If you haven’t seen the previous ternary plot diagrams I have done for single winner voting methods and apportionment algorithms, you might want to check those out as well.

The fallowing ternary plot represents what portion each of 3 different groups of voters (the cyan group, the magenta group, and the yellow) makes up of the electorate:

The closer you are to one of the 3 corners the more the group of voters that corner represents make up of the electorate. If you are directly on one of the corners, then the entire electorate composes of just the group of voters that corner represents.

The three groups of voters represented in that ternary plot have the fallowing preferences:

Cyan Candidate | Magenta Candidate | Yellow Candidate | |
---|---|---|---|

Cyan Group | 10/10 | 0/10 | 3/10 |

Magenta Group | 7/10 | 10/10 | 0/10 |

Yellow Group | 0/10 | 5/10 | 10/10 |

Like in my single winner voting methods visualized post and apportionment algorithms visualized post, each of the fallowing diagrams represents what the winners would be under different electorates. In each election the rules are modified such that each candidate can win multiple seats as if they were replaced by a clone everytime they won a seat. The methods I have chosen to compare are the two most established party agnostic proportional voting methods (STV and both versions of RRV) along with the 3 multi-winner method proposals the Equal Vote 0-5 PR Reaserch Committee I am on has came up (you can read up on each of those here: https://www.starvoting.us/star_pr) as well as one additional method: Sequential proportional score voting (which is just SPAV + KPT). Though I plan to create diagrams for many more sequential and optimal PR methods in the future.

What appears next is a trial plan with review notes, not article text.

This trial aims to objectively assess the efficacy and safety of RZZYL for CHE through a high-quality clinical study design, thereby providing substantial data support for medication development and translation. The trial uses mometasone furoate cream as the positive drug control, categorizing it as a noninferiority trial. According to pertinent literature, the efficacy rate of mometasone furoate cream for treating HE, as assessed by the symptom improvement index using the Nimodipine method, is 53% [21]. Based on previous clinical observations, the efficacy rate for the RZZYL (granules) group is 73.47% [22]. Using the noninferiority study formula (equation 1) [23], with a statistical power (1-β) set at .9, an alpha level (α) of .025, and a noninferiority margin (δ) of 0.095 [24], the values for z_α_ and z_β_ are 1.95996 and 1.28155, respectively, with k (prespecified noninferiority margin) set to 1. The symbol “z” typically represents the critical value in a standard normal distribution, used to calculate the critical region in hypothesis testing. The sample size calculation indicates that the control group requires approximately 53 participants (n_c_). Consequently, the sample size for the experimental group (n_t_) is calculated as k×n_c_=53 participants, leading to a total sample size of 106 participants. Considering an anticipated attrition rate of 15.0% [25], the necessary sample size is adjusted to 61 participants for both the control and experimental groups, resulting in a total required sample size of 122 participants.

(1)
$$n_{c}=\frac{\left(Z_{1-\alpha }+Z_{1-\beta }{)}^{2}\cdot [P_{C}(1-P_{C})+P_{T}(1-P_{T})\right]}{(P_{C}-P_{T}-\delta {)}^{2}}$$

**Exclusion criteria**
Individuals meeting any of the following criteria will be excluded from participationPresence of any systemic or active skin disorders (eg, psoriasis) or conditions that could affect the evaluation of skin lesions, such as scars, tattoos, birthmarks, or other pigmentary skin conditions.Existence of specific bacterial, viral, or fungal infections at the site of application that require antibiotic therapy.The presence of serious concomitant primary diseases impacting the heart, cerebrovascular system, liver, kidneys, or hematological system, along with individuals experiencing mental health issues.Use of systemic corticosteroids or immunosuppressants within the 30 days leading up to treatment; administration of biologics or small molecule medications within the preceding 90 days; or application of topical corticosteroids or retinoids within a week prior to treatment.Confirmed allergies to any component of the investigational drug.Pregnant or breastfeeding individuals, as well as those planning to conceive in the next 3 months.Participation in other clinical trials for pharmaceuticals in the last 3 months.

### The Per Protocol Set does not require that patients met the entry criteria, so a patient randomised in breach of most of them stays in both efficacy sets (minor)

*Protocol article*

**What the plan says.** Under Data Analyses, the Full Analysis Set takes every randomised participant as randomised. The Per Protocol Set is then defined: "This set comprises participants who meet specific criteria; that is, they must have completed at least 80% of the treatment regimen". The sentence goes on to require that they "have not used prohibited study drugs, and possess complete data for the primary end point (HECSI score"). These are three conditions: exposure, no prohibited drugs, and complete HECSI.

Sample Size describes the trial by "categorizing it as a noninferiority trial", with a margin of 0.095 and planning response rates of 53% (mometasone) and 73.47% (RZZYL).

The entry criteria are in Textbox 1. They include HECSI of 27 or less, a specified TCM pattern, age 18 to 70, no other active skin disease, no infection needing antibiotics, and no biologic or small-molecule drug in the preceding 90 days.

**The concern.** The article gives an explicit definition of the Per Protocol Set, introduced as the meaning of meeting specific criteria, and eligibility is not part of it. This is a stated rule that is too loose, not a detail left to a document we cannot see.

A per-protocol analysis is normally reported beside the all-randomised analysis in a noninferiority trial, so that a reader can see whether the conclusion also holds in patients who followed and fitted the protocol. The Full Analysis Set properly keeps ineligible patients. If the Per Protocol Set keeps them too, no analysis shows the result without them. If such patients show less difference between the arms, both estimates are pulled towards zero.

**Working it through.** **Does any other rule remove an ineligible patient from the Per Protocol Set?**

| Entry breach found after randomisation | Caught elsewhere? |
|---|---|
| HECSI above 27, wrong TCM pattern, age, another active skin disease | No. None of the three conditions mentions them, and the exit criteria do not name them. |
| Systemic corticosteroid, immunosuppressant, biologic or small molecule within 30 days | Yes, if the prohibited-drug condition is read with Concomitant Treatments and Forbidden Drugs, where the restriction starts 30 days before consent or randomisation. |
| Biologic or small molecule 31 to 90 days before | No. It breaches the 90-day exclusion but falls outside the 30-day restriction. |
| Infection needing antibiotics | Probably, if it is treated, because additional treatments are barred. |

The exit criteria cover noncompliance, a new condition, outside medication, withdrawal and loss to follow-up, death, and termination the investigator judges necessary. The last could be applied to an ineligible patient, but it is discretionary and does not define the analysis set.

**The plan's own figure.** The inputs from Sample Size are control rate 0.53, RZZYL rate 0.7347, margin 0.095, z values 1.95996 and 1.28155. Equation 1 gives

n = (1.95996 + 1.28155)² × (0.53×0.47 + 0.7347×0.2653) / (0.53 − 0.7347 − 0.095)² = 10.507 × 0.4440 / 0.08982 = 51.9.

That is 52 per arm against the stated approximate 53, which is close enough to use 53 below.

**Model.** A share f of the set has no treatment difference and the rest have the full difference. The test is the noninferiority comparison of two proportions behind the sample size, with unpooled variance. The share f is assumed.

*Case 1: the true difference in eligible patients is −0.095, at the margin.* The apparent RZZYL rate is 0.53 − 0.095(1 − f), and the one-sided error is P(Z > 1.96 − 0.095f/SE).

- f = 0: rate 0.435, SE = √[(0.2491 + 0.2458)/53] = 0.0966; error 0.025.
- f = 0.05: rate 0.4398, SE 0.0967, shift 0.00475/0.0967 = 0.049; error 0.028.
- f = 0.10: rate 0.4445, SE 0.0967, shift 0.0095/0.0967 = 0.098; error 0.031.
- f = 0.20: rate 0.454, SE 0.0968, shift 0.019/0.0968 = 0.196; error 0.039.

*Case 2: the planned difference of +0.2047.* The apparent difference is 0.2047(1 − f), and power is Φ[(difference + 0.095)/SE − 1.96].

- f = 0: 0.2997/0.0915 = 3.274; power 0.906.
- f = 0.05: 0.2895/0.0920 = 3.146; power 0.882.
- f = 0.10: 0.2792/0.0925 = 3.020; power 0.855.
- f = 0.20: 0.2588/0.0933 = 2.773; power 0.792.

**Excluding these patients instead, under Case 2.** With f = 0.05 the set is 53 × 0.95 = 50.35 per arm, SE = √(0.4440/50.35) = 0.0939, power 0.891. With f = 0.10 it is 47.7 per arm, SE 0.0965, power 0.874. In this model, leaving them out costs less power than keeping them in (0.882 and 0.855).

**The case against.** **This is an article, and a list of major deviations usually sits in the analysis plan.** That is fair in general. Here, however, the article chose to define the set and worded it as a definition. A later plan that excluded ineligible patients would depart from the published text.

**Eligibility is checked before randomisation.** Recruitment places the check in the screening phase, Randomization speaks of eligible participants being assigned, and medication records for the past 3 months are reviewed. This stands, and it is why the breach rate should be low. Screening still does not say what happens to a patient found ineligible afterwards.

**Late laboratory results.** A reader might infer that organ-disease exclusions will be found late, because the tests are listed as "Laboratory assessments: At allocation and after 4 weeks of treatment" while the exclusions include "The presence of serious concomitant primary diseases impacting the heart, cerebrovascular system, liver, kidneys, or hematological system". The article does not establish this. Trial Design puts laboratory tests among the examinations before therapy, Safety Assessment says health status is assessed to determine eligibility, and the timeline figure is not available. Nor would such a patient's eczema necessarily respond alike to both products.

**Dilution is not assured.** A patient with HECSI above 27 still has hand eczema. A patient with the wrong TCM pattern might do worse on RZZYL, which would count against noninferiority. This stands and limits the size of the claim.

Re-weighted Range Voting (D’Hondt/Jefferson version, 2 winners):

Re-weighted Range Voting (Sainte Lague/Webster version, 2 winners):

STV (2 winners):

SSS (2 winners):

SMV (2 winners):

Re-weighted STAR (2 winners):

Sequential Proportional Score Voting (2 winners):

Re-weighted Range Voting (D’Hondt/Jefferson version, 3 winners):

Re-weighted Range Voting (Sainte Lague/Webster version, 3 winners):

STV (3 winners):

SSS (3 winners):

SMV (3 winners):

Re-weighted STAR (3 winners):

Sequential Proportional Score Voting (3 winners):

Re-weighted Range Voting (D’Hondt/Jefferson version, 4 winners):

Re-weighted Range Voting (Sainte Lague/Webster version, 4 winners):

STV (4 winners):

SSS (4 winners):

SMV (4 winners):

Re-weighted STAR (4 winners):

Sequential Proportional Score Voting (4 winners):

Re-weighted Range Voting (D’Hondt/Jefferson version, 5 winners):

Re-weighted Range Voting (Sainte Lague/Webster version, 5 winners):

STV (5 winners):

SSS (5 winners):

SMV (5 winners):

Re-weighted STAR (5 winners):

Sequential Proportional Score Voting (5 winners):

Summary:

And finally, this is what I speculate (and apparently what Toby Pereira also speculates) what the ideal proportions of the legislature C M and Y should control are if the legislature had a number of seats that approached infinity. This is also what I believe harmonic voting with the probabilistic transformation instead of the KP transformation reduces to in that case when there are infinitely many seats to fill (though the KP transformation and probabilistic transformation are equivalent when there are just 3 parties):

Here’s it side by side with what would be the ideal from a pure party list PR perspective (ideal is on the left and the distribution of 1st preferences is on the right.):

Though you can take that last diagram with a grain of salt, as it’s just speculation. If you believe that the ideals of proportional representation should be strictly just to make the number of seats each party gets to be proportional to the 1st preferences of voters (like in a party list sense), then to you the ideal proportions would instead be equivalent to the 1st diagram (the one showing the different proportions of each of the 3 groups).